The VLOG really goes into more detail about this, while adding a psychological angle to it …and what would a good VLOG be without a RUBY slam (there’s more than one!), BOOM! Also, check out our courses for coding, freelancing or entrepreneurship <links below>. They have been built from the ground up with this very principle in mind! Remember when you’re starting out be kind to yourself, take it slow and easy, and have fun so you’ll want to come back. Whether it’s learning a new skill or anything else in life, it’s just a good ‘code’ to have… -Enjoy!
How do you get through really boring and/or tedious tasks?
If you’ve been a human on this planet for more than 8 minutes, chances are you’ve come across a tedious task – something that you just didn’t want to do (maybe it’s boring, not your interest, or even expertise) and for some reason, you are being forced to do it. After rolling your eyes, and groaning the groan of a tortured soul, you stare at the task and ask yourself, ‘How the #%$@ am I going to get through this?’
The first and easiest answer is ‘farm it out’, that is hiring/paying someone else to do it. …And after that’s done, you’ll have plenty of time to go yachting off the coast of France, daddy Warbucks! But for those of us that don’t have the money to do that, the answer is a little more pragmatic, but only slightly less painful…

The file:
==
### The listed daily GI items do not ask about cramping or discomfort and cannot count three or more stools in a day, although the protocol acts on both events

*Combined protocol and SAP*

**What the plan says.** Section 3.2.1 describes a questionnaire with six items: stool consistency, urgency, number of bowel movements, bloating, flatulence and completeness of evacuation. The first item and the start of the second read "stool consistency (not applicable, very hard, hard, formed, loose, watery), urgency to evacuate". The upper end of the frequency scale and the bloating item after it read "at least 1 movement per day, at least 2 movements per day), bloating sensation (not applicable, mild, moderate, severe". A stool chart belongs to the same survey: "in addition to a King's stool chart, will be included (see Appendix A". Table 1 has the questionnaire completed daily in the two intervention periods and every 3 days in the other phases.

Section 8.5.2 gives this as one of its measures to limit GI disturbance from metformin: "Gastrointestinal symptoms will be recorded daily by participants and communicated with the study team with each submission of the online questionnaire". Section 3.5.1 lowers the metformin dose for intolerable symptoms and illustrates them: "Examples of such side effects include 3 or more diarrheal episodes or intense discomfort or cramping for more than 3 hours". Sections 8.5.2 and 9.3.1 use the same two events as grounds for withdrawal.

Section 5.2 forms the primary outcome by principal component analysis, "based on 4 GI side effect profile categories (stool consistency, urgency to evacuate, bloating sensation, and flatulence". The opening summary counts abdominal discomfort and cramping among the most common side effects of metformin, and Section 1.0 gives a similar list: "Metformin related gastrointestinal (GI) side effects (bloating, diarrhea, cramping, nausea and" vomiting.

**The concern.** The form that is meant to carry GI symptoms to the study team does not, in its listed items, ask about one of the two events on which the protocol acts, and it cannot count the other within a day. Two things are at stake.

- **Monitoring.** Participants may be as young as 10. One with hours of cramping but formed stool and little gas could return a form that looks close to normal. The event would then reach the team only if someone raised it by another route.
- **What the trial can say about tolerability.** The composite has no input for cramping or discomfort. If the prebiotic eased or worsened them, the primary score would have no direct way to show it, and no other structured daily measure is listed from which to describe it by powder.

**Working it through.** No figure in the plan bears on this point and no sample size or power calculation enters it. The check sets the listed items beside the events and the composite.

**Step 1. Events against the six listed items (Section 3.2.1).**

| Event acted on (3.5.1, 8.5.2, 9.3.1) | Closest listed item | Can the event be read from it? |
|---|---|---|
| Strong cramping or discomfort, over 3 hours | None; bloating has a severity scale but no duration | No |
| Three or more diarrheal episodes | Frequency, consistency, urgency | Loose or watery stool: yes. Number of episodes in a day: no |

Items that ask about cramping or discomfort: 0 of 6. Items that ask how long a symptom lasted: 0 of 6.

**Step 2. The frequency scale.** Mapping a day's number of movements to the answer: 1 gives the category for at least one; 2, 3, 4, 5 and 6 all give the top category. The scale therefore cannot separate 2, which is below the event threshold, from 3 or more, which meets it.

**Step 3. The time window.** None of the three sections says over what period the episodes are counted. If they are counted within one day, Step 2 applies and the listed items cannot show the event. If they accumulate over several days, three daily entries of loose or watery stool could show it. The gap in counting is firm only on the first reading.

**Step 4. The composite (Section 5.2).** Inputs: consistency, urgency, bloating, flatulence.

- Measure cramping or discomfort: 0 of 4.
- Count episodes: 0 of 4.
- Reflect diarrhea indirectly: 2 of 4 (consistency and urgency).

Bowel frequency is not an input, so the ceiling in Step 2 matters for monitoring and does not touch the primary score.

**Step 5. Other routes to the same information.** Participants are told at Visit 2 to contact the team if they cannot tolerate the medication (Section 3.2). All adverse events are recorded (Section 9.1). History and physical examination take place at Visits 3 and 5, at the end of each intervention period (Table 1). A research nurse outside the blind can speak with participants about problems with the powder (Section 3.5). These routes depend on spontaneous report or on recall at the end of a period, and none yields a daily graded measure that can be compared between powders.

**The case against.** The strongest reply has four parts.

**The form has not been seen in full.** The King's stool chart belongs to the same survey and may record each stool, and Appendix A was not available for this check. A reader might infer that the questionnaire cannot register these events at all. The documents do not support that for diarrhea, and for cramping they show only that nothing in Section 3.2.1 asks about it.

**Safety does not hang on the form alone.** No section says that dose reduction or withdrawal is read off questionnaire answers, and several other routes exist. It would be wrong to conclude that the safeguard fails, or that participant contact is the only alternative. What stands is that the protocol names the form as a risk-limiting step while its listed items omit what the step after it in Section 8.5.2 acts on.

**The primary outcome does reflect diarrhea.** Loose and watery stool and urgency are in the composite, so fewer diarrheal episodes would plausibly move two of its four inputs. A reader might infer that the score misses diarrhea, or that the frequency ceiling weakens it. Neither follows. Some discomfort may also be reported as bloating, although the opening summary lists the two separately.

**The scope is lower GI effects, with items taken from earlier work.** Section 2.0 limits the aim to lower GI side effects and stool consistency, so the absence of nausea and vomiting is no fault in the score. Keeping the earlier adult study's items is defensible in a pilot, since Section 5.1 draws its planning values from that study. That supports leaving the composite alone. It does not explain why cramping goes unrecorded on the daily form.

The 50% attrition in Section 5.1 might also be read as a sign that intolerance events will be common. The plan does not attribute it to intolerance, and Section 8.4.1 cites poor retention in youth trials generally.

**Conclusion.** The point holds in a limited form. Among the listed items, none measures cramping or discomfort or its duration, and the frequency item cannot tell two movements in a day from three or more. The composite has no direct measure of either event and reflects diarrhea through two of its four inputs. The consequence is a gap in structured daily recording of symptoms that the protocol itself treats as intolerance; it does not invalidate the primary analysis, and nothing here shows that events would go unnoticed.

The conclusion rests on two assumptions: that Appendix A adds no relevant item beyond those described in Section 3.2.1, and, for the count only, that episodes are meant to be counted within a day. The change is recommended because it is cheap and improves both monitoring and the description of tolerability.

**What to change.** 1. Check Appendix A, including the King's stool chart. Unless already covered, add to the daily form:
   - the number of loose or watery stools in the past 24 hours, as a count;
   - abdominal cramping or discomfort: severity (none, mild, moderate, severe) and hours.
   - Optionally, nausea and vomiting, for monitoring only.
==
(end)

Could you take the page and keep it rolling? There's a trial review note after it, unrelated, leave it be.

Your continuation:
“I just go in there and I say, ‘okay, I’m just gonna do 20 minutes’, …I’m just gonna move the ball 2 or 3 feet forward. And you just discipline yourself to do little chunks of work of the stuff you hate, because if you try to do something you hate doing or you don’t wanna do, and you wait to do it on the last day, and you got hours of this crappy work to do, it’s gonna be painful.” Breaking boring, tedious, or just plain crappy chunks of work up into smaller sections will save you time in the long run and your sanity.
Check out the VLOG, it’s short and sweet. Check out our courses, if you haven’t already and just like eating your aunt’s salted cod and boiled peas dish, take it one bite at a time… -Enjoy!